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Obama Names Chief Performance Officer

MELISSA BLOCK, Host:

From NPR News, this is All Things Considered. I'm Melissa Block.

MICHELE NORRIS, Host:

And I'm Michele Norris. We begin this hour with presidents plural. In a moment, we'll hear about the lunch meeting of all four living presidents and the president-elect. First, Mr. Obama announced another member of his administration today. It wasn't one of the highly anticipated announcements of CIA director or surgeon general. It was a new post - chief performance officer - to keep a close eye on spending. As NPR's Scott Horsley reports, that appointment came on the same day that the Congressional Budget Office predicted the deficit this year will balloon to nearly $1.2 trillion.

SCOTT HORSLEY: The gap between what the federal government spends and what it takes in is not so much a gap anymore, but a yawning chasm. The deficit, as a share of the overall economy, is forecast to be the biggest it's been since World War II. President-elect Obama today tried to underscore the seriousness of that budget shortfall, while at the same time taking pains to say it didn't happen on his watch.

P: We're going to be inheriting a trillion-plus-dollar deficit. And if we do nothing, then we will continue to see red ink as far as the eye can see.

HORSLEY: Mr. Obama warned that the deficit is likely to get even bigger in the short run as the government pours money into new roads and bridges and tax cuts in an effort to jump-start the economy. He said in these tough economic times, it's especially important that government dollars are spent wisely.

P: Our problem is not just a deficit of dollars. It's a deficit of accountability and a deficit of trust. So change and reform can't just be election-year slogans. They must become fundamental principles of government.

HORSLEY: As part of that effort, the president-elect named Nancy Killefer to be the federal government's first chief performance officer. Killefer has been a senior director at McKinsey Company, a big management-consulting firm. She also held a management role at the Treasury Department during the Clinton administration.

BLOCK: I know from my experience bringing about change in the private and public sectors that government has the capacity to deliver services more efficiently and effectively. I have seen it done.

HORSLEY: Mr. Obama says he'll be counting on Killefer and the rest of his budget team to identify cost savings to help offset some of the hundreds of billions of dollars he plans to invest in the economic-stimulus package. The president-elect has yet to specify a price tag for that package. But he said today he expects it to be at the high end of the range his advisers have cited - that is, about three-quarters of a trillion dollars. That would still fall short of what some economists have recommended. Mr. Obama says he's also looking for stimulus projects that will provide an immediate boost for the economy but won't create long-running obligations for the government.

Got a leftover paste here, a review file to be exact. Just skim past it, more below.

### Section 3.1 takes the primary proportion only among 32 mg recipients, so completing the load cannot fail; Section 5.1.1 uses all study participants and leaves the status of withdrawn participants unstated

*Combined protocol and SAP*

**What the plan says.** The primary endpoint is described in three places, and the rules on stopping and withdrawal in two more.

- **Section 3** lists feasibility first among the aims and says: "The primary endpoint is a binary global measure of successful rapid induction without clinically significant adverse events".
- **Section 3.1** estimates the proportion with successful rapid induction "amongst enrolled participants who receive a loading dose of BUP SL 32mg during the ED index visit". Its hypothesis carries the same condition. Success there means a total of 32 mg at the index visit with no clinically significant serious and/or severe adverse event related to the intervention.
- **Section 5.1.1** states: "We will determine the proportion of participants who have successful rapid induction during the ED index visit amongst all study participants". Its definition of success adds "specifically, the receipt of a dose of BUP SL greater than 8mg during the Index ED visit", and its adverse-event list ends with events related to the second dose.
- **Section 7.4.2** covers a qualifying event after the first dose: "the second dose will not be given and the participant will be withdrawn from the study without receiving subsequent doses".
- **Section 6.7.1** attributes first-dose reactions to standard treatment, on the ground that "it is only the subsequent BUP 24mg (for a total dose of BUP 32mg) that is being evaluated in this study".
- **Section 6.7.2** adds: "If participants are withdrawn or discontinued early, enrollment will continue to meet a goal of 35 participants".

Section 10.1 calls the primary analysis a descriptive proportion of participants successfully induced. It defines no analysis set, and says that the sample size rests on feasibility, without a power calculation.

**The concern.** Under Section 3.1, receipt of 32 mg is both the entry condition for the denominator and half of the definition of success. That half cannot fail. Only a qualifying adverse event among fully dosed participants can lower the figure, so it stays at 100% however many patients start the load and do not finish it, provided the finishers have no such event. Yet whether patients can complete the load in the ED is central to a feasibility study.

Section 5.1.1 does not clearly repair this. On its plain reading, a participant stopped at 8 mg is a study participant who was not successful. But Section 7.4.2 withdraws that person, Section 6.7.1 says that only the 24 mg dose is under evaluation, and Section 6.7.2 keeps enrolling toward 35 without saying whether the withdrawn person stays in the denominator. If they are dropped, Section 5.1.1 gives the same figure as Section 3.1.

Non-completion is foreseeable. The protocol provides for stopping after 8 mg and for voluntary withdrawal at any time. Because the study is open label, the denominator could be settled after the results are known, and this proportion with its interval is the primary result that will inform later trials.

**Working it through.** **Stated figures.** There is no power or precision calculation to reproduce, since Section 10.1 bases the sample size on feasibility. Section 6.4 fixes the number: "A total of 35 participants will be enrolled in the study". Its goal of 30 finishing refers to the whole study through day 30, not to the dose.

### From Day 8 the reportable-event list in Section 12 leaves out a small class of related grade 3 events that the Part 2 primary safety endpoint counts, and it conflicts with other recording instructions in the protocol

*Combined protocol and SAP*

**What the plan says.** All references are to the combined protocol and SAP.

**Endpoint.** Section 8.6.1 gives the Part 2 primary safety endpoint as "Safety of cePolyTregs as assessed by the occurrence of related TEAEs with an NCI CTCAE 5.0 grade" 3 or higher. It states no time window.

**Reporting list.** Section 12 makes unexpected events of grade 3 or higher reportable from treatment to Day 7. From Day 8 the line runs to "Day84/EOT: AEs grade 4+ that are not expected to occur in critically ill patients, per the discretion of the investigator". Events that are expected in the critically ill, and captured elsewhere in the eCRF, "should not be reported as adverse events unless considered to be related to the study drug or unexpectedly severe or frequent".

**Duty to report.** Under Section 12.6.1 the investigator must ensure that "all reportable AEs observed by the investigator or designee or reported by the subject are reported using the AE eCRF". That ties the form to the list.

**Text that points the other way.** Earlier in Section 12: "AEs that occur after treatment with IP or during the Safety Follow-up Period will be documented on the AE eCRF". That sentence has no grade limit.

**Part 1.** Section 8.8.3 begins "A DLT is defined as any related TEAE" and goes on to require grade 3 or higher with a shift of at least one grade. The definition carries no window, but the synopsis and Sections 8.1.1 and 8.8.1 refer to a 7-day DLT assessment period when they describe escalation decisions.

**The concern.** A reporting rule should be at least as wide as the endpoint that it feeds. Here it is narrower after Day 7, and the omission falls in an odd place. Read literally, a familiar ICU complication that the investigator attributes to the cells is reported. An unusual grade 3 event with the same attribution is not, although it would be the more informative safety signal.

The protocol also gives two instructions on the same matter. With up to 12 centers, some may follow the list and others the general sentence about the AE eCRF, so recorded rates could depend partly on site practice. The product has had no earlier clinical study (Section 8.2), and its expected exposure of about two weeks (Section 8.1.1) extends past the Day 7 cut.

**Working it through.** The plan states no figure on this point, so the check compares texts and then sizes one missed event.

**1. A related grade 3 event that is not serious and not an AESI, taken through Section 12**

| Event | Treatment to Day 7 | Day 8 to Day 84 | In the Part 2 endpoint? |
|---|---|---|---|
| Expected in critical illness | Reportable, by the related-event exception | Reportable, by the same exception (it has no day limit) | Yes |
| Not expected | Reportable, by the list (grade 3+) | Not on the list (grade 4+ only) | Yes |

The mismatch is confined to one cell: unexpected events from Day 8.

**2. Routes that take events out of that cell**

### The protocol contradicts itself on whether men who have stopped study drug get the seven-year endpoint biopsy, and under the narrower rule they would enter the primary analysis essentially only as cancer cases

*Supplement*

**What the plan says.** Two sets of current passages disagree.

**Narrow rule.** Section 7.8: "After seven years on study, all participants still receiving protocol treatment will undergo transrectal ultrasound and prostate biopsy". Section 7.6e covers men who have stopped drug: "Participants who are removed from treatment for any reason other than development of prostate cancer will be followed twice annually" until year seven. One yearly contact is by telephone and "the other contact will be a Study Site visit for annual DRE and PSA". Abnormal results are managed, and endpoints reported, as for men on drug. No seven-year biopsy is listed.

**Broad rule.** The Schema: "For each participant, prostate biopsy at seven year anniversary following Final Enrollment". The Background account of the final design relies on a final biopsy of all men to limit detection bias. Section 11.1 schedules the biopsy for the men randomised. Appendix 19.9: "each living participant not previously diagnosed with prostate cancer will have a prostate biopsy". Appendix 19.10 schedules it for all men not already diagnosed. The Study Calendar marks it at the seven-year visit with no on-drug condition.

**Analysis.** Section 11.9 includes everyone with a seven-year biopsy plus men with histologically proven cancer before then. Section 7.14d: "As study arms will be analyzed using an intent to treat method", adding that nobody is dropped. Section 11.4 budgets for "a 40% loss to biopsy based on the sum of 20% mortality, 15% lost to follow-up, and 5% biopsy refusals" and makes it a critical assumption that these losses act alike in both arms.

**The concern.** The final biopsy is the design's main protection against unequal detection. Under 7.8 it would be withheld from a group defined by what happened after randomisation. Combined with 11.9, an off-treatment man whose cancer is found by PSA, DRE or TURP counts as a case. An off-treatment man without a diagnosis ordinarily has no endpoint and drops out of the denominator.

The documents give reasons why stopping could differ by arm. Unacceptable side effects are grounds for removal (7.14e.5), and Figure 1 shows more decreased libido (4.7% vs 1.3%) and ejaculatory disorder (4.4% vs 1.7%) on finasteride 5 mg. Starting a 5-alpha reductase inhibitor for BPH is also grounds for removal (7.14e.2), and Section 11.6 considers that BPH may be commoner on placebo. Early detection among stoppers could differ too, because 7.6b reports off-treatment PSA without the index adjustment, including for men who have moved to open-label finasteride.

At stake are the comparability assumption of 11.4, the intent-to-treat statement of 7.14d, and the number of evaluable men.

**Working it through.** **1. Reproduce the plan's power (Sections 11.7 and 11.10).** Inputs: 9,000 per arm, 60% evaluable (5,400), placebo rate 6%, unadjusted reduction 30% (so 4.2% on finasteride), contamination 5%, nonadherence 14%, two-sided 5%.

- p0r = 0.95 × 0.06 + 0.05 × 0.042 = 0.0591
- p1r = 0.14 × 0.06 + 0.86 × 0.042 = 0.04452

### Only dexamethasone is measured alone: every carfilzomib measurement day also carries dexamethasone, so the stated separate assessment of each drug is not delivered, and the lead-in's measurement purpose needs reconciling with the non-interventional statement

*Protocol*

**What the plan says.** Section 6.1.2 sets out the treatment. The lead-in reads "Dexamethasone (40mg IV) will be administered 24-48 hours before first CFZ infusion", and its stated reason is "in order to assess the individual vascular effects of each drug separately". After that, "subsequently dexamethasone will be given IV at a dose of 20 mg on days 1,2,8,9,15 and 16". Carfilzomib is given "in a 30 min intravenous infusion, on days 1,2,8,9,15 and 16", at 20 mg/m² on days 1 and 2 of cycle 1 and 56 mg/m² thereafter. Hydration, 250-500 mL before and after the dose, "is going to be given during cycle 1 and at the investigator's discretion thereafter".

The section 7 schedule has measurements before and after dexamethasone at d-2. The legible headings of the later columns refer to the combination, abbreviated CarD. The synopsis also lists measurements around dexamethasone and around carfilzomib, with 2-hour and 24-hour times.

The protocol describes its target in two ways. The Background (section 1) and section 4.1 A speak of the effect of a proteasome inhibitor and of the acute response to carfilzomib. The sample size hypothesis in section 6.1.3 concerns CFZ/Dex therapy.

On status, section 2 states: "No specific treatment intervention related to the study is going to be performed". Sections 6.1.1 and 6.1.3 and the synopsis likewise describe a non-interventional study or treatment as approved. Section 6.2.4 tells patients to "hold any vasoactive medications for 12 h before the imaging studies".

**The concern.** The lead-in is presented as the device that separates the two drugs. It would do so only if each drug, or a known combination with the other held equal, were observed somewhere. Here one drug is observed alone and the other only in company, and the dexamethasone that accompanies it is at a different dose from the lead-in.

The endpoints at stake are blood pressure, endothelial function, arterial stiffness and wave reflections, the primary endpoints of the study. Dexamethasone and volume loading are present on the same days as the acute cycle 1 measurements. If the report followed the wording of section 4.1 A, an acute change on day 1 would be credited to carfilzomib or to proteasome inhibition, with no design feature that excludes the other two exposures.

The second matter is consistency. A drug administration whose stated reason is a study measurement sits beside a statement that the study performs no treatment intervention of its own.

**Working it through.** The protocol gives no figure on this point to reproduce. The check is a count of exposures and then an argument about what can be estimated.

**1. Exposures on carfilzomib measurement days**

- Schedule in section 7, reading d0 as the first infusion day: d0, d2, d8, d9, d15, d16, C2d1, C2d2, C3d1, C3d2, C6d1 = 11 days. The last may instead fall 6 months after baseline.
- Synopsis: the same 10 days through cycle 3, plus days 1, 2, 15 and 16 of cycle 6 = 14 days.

P: Part of our stimulus package is going to involve revamping all federal buildings so that they're energy efficient. If we do that effectively then over the long term, we are going to save billions of dollars in energy costs for the federal government and for taxpayers.

HORSLEY: During his news conference, Mr. Obama refused to weigh in on the conflict in Gaza. He said the principle of one president at a time is especially critical when it comes to foreign policy.

P: The day that I take office, we are prepared to engage immediately in trying to deal with the situation there, and not only the short-term situation but building a process whereby we can achieve a more lasting peace in the region. But until I take office, it would be imprudent of me to start sending out signals that somehow, we are running foreign policy when I am not legally authorized to do so.

HORSLEY: The president-elect also steered clear of the fight over whether Roland Burris should occupy his old Senate seat after being appointed by Illinois' scandal-plagued governor. Mr. Obama called that a Senate matter.

P: I know Roland Burris. Obviously, he's from my home state. I think he's a fine public servant. If he gets seated, then I'm going to work with Roland Burris just like I work with all the other senators to make sure that the people of Illinois and the people of the country are served.

HORSLEY: Mr. Obama says part of his challenge will be to provide that service with greater efficiency and transparency. Scott Horsley, NPR News, Washington. Transcript provided by NPR, Copyright NPR.

NPR transcripts are created on a rush deadline by an NPR contractor. This text may not be in its final form and may be updated or revised in the future. Accuracy and availability may vary. The authoritative record of NPR’s programming is the audio record.

Scott Horsley is NPR's Chief Economics Correspondent. He reports on ups and downs in the national economy as well as fault lines between booming and busting communities.
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